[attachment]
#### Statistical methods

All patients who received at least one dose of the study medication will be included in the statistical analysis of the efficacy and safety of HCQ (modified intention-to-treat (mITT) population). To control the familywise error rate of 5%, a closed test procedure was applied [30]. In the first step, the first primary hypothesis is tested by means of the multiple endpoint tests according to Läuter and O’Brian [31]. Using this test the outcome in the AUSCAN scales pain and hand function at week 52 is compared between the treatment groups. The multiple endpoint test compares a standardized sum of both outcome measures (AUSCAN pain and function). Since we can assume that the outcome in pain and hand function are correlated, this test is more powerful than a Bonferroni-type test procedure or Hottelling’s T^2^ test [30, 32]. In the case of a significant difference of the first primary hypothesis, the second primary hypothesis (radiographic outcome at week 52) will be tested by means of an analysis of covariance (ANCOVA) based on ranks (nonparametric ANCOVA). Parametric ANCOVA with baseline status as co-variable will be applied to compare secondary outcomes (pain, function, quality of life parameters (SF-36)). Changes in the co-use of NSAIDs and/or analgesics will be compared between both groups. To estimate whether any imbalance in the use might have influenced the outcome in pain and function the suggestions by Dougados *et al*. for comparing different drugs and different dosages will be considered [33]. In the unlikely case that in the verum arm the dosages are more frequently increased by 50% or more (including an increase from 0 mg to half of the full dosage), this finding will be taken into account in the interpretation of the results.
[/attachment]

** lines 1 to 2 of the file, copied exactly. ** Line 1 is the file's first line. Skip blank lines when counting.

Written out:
#### Statistical methods

All patients who received at least one dose of the study medication will be included in the statistical analysis of the efficacy and safety of HCQ (modified intention-to-treat (mITT) population). To control the familywise error rate of 5%, a closed test procedure was applied [30]. In the first step, the first primary hypothesis is tested by means of the multiple endpoint tests according to Läuter and O’Brian [31]. Using this test the outcome in the AUSCAN scales pain and hand function at week 52 is compared between the treatment groups. The multiple endpoint test compares a standardized sum of both outcome measures (AUSCAN pain and function). Since we can assume that the outcome in pain and hand function are correlated, this test is more powerful than a Bonferroni-type test procedure or Hottelling’s T^2^ test [30, 32]. In the case of a significant difference of the first primary hypothesis, the second primary hypothesis (radiographic outcome at week 52) will be tested by means of an analysis of covariance (ANCOVA) based on ranks (nonparametric ANCOVA). Parametric ANCOVA with baseline status as co-variable will be applied to compare secondary outcomes (pain, function, quality of life parameters (SF-36)). Changes in the co-use of NSAIDs and/or analgesics will be compared between both groups. To estimate whether any imbalance in the use might have influenced the outcome in pain and function the suggestions by Dougados *et al*. for comparing different drugs and different dosages will be considered [33]. In the unlikely case that in the verum arm the dosages are more frequently increased by 50% or more (including an increase from 0 mg to half of the full dosage), this finding will be taken into account in the interpretation of the results.